Obesity in Kitties

Does your pet make a pretty big thump when she jumps off something? Do your legs go numb moments after Fluffy jumps into your lap? Is your cat getting, well, a bit round? If so, you may have a little butterball on your hands! A local Columbia, MD vet discusses kitty obesity in this article.

By The Numbers

If your cat is chubby—or perhaps outright fat—you are certainly in good company. Well over half of our feline pals are overweight or obese! And while those kitties may be cute with some extra padding, they are also at elevated risk of many health problems, including diabetes, bone/joint trouble, and heart disease. Obese pets also have shorter life expectancies than those who stay at or near their ideal weight.

Feeding Your Feline

Cats are very, very good at meowpulating us, and getting us to fill their bowls or give them treats on demand. Steel yourself against those cute mews! Even giving your furry buddy just a few extra calories a day may cause her to pack on extra pounds. Quality is just as important as quantity here. Many lower quality brands contain high amounts of fillers and carbs, which may contribute to weight gain. Ask your vet for specific advice.

Is Fluffy … not just fluffy?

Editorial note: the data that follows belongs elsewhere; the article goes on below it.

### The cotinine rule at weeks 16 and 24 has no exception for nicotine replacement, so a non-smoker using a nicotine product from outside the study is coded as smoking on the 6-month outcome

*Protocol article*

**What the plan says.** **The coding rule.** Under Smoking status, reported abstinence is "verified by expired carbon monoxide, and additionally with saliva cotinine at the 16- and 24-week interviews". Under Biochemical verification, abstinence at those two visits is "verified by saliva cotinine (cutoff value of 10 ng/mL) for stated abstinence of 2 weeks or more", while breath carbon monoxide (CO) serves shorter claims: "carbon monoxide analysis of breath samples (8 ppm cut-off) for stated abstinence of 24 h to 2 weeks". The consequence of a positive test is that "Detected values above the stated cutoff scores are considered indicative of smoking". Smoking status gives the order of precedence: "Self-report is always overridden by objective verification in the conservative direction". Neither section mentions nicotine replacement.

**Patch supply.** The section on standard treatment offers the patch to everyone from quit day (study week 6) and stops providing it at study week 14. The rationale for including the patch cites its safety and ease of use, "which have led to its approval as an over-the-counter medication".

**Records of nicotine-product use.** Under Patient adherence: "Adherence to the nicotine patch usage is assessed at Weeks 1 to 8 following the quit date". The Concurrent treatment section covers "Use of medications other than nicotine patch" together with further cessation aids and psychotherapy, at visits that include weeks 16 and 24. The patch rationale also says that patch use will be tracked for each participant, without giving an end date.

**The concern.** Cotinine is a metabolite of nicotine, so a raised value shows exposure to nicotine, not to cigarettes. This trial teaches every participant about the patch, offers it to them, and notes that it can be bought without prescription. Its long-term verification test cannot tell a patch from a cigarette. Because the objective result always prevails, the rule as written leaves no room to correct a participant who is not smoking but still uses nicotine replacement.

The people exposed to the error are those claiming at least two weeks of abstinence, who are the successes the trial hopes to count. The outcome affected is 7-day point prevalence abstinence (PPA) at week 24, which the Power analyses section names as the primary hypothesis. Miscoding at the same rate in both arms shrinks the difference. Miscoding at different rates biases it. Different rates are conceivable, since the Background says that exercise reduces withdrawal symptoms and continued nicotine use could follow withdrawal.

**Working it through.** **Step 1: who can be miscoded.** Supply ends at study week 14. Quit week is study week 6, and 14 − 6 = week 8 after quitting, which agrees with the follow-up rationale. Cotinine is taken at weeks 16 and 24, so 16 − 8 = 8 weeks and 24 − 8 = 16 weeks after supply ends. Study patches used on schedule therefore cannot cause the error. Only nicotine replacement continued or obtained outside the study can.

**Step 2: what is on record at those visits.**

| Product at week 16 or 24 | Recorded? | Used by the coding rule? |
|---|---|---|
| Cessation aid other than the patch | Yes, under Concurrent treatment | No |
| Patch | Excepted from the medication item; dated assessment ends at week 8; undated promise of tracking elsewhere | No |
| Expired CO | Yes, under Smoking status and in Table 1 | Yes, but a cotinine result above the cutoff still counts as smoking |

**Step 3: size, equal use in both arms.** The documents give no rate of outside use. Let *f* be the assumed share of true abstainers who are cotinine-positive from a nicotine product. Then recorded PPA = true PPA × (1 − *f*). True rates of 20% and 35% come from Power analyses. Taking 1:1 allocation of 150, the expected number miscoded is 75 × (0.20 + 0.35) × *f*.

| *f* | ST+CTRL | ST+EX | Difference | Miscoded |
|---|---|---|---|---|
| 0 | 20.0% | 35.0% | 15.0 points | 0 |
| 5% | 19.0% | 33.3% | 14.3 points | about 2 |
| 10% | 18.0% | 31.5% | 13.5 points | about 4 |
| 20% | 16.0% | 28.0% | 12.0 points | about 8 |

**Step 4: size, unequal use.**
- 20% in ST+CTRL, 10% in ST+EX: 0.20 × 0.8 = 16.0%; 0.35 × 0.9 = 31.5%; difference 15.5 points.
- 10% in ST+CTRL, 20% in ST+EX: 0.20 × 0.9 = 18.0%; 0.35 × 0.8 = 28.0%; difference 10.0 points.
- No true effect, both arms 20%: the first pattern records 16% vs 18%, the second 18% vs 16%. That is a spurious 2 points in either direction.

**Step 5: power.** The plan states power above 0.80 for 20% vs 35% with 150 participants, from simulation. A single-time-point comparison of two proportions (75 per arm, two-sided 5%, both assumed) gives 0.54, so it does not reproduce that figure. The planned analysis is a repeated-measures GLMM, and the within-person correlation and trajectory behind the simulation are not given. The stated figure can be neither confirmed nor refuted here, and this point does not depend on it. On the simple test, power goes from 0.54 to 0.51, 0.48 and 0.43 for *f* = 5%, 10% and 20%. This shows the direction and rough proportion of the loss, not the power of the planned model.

With shorthaired cats, you can usually get a pretty good idea of their body condition by looking at them or holding them. With larger kitties and longhaired ones, it gets a bit trickier. Your vet is going to be the ultimate authority on this. However, you can get a basic idea of Fluffy’s weight by feeling her ribs. If your feline friend has so much body fat that you can barely feel them, you probably have a fuzzy little butterball on your hands.


Kitties are quite playful by nature. Even though your furry friend will slow down over time, she’ll still be prone to rounds of silliness. Offer your cat lots of toys, and give her things to climb and explore. One thing that may work is to just toss one of Fluffy’s playthings, or even a crumpled piece of paper, down the hall. Chances are, she’ll run after it, just to see what it is.

Do you have questions or concerns about feeding your cat? Do you think your pet is obese? Contact us, your Columbia, MD veterinary clinic, today.

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